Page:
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What's next for Trump after guilty verdict?

Here's how the timeline of events could play out in the coming months.
Donald Trump
Posted at 6:21 PM, May 30, 2024

Former President Donald Trump was found guilty Thursday of 34 felony counts of falsifying business records in his New York hush money trial. But what's next?

Let's examine how the timeline of events could play out in the coming months.

WHEN IS SENTENCING?

The presiding Judge Juan Merchan has scheduled a sentencing date for July 11, but what will come first is known as a pre-sentence report. That's when a division of the court's probation department will likely interview Trump and examine his entire background as a citizen before sending a sentencing recommendation to the judge.

Trump faces up to four years behind bars for each of the 34 counts, which would likely be served concurrently. However, because he has no prior criminal history, there is a scenario in which he doesn't face jail time. Prison is highly unlikely, legal analysts have said.

Instead, Judge Merchan could sentence Trump to home confinement or probation. He could also order the former president to community service, or impose fines.

A demonstrator reacts to the guilty verdict announced against former President Donald Trump outside Manhattan Criminal Court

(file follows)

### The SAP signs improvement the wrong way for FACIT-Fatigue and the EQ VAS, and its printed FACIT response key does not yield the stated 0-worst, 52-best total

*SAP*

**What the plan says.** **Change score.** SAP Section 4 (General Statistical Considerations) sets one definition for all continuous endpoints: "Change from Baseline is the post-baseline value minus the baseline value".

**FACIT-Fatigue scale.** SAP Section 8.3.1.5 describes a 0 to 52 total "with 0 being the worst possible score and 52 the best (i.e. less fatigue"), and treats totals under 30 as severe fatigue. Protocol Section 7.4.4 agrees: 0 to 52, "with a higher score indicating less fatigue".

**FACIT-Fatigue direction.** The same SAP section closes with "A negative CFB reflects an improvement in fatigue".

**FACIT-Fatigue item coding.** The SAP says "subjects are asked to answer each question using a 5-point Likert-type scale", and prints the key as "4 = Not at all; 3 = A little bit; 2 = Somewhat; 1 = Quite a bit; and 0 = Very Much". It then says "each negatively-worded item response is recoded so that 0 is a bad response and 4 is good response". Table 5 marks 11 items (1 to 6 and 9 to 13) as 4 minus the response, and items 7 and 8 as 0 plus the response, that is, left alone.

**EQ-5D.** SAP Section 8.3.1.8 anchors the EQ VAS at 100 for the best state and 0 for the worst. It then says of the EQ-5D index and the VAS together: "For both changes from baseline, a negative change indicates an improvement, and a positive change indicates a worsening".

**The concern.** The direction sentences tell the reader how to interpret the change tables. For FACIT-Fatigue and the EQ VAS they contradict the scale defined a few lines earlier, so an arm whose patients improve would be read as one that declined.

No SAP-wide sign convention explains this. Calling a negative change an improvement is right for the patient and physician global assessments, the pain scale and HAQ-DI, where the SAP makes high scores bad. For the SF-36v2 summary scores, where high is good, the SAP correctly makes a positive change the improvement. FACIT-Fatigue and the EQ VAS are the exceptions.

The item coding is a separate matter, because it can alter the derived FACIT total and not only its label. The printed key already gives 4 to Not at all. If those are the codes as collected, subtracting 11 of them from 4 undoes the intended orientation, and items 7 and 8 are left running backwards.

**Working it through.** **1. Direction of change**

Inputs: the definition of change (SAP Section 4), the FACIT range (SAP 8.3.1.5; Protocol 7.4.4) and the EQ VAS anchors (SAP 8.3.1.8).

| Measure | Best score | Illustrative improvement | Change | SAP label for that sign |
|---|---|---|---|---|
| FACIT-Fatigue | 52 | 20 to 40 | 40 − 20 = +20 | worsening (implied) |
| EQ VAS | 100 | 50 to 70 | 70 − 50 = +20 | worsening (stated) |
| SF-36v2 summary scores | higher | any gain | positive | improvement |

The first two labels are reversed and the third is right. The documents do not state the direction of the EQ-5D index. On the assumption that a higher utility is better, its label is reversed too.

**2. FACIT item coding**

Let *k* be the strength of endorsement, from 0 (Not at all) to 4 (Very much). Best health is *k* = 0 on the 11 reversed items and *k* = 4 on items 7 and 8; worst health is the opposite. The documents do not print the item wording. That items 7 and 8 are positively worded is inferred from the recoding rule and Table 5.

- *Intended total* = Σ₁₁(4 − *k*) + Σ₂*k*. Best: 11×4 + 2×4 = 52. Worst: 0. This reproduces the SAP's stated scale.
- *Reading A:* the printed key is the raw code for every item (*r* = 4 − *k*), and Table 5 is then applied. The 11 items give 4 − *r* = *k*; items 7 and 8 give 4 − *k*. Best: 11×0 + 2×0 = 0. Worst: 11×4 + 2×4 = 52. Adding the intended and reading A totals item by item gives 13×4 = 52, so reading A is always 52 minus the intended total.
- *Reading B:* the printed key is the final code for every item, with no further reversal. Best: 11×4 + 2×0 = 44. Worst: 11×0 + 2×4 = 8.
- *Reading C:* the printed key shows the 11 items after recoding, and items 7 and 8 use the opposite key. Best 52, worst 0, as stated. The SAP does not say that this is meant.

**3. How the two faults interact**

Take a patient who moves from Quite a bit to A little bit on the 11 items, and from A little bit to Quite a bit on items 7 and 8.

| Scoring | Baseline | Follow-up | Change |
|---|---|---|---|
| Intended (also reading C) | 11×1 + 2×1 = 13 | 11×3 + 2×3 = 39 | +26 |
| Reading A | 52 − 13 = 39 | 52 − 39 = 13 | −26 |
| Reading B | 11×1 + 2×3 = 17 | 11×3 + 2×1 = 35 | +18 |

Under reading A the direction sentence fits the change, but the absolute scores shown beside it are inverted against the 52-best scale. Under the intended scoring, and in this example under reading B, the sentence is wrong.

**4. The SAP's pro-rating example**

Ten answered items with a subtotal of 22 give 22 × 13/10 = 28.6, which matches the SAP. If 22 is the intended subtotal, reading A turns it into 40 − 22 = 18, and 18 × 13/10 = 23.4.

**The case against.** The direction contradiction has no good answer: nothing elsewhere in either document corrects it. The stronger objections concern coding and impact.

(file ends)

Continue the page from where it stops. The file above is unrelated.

Trump on Trial

Trump could still vote for himself after guilty verdict if he's not in prison

AP via Scripps News
5:47 PM, May 30, 2024

WHAT WOULD AN APPEAL LOOK LIKE?

There's also the possibility that Trump could request to have his sentencing delayed.

According to legal experts Scripps News spoke with, Trump's attorneys are expected to have about 30 days after a sentence is handed down to notify the court that they wish to appeal a conviction. That will then give them an additional six months to file a legal brief with a New York appellate court explaining on what grounds they wish to appeal.

REPUBLICAN NATIONAL CONVENTION

The timing of Trump's sentencing date is particularly interesting because it will come just four days before the Republican National Convention that begins on July 15. That's when Republicans will come together in Milwaukee to choose their party's presidential nominee — which is still widely expected to be the former president, even with the guilty verdict.